Lasioglossum sisymbrii, Tansy mustard sweat bee, Creative Commons Attribution-Share Alike 4.0 International license.

The majority of Lasioglossum bees are mining bees that make their nests in the ground, although some also make their nests in rotten logs. Their nesting behavior is just as varied as their looks. Some species are solitary bees, while others display primitive eusociality or social parasitism.

Just as their nesting preferences vary, so does their colony size, which can range from small colonies with one single queen and four or less workers to large colonies with more than 400 workers. Their life cycle is perennial. 

Yellow faced bees (Hylaeus species)

Yellow faced bees get their name from the yellow or sometimes white patches on their face. The 6 to 7 mm long bees look similar to wasps and can be found in Hawaii, North America and the British Isles. All Hylaeus species are arial nesters that typically nest in plant stems, dead twigs or other similar small natural cavities.

Hylaeus species. Yellow-faced Bee – Image by Gail Hampshire CC BY 2.0

Unlike other bee species they have no scopa (pollen-carrying apparatus). They carry pollen in their crop, an expanded part of the alimentary tract that stores food similar to pelicans. At the nest site the food, which is sealed inside a membranous cell lining, is regurgitated into the cell as food for the larvae.

Mason bees (Osmia species)

Mason bees got their names because they use mud or other “masonry” products to build their nests that are typically in gaps or cracks of stones or other cavities. Some species prefer to nest in hollow stems, holes made by wood-boring insects or even small snail shells.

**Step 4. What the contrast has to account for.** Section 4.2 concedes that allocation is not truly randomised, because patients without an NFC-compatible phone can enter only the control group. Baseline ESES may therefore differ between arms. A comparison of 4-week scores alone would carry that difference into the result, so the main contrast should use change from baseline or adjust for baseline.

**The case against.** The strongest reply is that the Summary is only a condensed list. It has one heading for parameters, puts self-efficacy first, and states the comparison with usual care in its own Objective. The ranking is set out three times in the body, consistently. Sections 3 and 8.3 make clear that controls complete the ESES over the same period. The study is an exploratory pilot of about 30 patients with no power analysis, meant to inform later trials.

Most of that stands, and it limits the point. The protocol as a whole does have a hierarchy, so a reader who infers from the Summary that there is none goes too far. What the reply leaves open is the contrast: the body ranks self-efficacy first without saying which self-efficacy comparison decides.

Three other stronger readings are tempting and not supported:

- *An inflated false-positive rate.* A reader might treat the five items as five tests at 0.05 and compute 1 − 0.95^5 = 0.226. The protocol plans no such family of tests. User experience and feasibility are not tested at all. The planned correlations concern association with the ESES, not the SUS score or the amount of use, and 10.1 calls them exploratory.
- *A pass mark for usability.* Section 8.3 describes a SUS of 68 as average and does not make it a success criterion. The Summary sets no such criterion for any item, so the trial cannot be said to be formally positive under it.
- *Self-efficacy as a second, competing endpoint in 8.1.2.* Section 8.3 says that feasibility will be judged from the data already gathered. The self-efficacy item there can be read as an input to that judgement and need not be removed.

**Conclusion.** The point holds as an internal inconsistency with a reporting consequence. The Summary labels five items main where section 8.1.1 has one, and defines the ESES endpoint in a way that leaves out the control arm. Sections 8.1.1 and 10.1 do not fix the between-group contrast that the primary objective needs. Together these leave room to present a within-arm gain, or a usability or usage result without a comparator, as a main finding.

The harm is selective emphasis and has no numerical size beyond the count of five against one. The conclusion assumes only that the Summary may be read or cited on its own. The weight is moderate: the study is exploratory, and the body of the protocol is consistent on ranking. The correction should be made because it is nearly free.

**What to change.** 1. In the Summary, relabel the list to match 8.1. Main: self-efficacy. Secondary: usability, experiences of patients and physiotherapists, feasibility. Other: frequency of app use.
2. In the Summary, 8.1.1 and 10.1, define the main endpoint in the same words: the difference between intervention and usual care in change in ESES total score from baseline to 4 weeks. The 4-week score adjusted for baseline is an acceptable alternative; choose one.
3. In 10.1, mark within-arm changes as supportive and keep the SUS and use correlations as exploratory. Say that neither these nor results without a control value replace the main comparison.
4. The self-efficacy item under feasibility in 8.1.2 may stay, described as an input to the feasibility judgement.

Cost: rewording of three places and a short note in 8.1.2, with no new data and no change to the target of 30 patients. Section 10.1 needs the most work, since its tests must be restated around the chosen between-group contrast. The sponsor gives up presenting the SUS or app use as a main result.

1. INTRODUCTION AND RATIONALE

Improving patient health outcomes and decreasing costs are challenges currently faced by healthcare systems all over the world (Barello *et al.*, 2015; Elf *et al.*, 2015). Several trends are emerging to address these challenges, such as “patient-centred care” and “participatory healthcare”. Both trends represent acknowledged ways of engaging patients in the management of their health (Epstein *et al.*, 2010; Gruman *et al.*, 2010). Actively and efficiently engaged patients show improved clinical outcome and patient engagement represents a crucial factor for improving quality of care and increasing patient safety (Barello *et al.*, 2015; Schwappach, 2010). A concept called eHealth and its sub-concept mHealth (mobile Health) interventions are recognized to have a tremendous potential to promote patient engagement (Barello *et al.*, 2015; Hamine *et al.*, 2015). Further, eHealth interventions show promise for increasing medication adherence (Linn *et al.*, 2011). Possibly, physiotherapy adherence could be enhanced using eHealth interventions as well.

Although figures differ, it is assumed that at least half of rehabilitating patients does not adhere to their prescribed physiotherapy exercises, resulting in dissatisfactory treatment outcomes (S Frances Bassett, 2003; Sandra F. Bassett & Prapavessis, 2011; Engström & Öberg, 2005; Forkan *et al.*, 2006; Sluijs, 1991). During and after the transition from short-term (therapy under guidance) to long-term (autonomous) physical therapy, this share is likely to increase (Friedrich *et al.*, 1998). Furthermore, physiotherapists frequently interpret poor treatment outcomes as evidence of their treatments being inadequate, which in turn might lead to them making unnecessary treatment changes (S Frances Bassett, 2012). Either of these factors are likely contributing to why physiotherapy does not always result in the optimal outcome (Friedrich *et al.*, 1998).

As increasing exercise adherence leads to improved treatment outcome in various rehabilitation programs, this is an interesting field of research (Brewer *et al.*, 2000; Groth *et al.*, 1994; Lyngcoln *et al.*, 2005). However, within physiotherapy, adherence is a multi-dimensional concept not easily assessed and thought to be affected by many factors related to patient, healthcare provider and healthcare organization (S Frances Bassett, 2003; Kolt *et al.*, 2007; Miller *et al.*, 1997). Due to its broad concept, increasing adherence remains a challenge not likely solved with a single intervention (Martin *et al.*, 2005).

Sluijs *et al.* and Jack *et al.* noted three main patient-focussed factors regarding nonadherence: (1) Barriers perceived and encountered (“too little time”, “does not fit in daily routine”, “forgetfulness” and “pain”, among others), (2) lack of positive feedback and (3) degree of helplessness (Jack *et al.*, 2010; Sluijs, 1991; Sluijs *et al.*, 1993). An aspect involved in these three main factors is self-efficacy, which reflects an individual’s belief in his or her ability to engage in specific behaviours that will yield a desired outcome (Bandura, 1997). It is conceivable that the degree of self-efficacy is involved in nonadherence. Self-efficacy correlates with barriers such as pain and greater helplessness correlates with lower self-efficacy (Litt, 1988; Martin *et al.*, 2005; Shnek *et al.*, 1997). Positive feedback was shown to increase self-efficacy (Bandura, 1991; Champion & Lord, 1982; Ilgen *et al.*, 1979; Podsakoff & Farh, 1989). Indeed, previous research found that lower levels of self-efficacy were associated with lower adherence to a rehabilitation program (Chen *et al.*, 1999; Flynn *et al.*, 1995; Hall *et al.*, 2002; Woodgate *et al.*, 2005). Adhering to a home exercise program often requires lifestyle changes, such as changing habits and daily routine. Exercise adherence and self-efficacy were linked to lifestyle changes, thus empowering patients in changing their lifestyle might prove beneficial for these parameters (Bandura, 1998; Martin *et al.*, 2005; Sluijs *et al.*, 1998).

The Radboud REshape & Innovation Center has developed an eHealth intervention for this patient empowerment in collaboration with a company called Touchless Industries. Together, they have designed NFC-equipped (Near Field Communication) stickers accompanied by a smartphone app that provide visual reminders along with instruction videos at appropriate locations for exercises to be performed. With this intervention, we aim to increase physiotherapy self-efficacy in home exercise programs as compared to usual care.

1 –  Osmia Lignaria (GNU Free Documentation License), 2 – Osmia ribifloris (Image Jack Dykinga), 3 – Osmia cornifrons (Image Beatriz Moisset), 4 – Osmia bicornis (Image Gail Hampshire)

They can be found in the Americas (Foto 1 and 2: O. lignaria & O. ribifloris), Eastern Asia (Foto 3: O. cornifrons) and Europe (Foto 4: O. bicornis). Two of these species, Osmia Lignaria and Osmia cornifrons are used for commercial purposes. 

These species come in various colors ranging from metallic green or blue, to blackish and orange-red. All species collect pollen on the underside of their abdomens. The European Osmia bicornis is around from March to July and measures between 9-14 mm. They like to nest in bee hotels and are often used in orchards because of their efficiency in pollinating fruit trees.